It was shocking to discover that 500 doses of coronavirus vaccine in late December. When it was discovered that the vaccine wasn’t left out on accident, but was actually destroyed on purpose by a pharmacist who believed conspiracy theories, it made things even worse. Unsurprisingly, Eric Sutherland, the pharmacist who left the vaccine out will be facing criminal charges as a result.
What Charges Could he Face?
While many people consider the vaccines priceless due to their current scarcity, the current market value for the 500 doses he destroyed amounts to $11,000. If the destruction was an accident, it wouldn’t be a crime, but because Sutherland is a pharmacist, he knew that improper storage would result in the vaccines being destroyed and that those who received the vaccine would be put at increase risk.
Sutherland was originally arrested on suspicion for reckless endangerment, adulterating a prescription drug and criminal damage to property. But while original reports stated that all of the vaccine vials were destroyed, they were instead sequestered by the hospital after 57 doses were already administered. Because the vials were held for testing to ensure they were actually spoiled, prosecutors are waiting to find out if the vaccines can still be used before filing charges.
Should all the doses be rendered useless, then he will be accused of the charges he was originally arrested for, all of which are felonies in Wisconsin. If the vaccine is still ok though, then he will not face charges for reckless endangerment or adulterating a prescription drug, but may face attempted criminal damage to property, which is only a misdemeanor.
Either way, he will rightfully lose his pharmacist license. Given the severity of the crime, the FBI is also investigating the crime, which means that it is possible he will face charges on a federal level as well.
His Legal Defense
Sutherland admitted to destroying the vaccines because he believed conspiracy theories saying it was “unsafe” and would change people’s DNA. Obviously believing far-flung conspiracy theories is not a defense, but if you suffer from mental illness (which Sutherland very likely does given his belief in these theories), this could help qualify you for diversion programs in California. Even in cases that do not qualify for diversion programs, this can help reduce the likelihood that you will face the maximum sentence for the crime which you have been charged with.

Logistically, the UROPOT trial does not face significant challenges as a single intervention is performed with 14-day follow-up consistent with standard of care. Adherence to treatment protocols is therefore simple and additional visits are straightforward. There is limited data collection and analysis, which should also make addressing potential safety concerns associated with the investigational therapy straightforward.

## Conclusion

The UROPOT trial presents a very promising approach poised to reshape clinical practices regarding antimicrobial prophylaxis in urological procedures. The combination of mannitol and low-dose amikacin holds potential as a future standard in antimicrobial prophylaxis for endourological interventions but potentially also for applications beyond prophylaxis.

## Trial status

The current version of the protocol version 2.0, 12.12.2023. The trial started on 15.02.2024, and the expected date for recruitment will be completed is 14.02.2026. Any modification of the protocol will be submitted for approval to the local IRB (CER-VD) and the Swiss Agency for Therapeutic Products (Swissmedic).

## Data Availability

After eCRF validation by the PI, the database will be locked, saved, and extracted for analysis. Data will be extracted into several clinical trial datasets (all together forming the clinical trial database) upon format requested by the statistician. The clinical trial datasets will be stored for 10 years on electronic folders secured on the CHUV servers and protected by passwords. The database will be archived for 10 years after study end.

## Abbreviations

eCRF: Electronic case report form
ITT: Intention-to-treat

That being said, it’s unlikely that his attorneys will use the insanity defense claiming he was fully unaware of the nature of his actions and unable to distinguish between right and wrong. And that’s not because Sutherland was in his right mind, but because this defense almost always leaves defendants institutionalized for a longer period than they would have been sentenced to were they to go to prison or jail.
Similarly, Sutherland couldn’t use what is known as imperfect self defense, meaning he truly (though wrongly) believed he was working to save the lives of other people, because this defense is only applicable in murder cases because it only knocks the charges down to manslaughter.
If Sutherland does face three felony charges for destroying the vaccines, his attorney’s best defense will probably be negotiating a plea bargain to minimize the charges against him.
This Probably Won’t be the Last Vaccine-Related Crime
While Sutherland is the first person to be charged with a crime related to the coronavirus vaccine, he probably won’t be the last. Going forward, it will be interesting to see if a black market develops for the vaccine if there are shortages of it and what penalties will exist for unauthorized sales of it.
From minor crimes like vandalism, all the way up to serious felonies like those a pharmacist could face for destroying near-priceless covid-19 vaccines, Peter Liss has the experience necessary to help you fight the charges. Please call (760) 643-4050 to schedule a free initial consultation.
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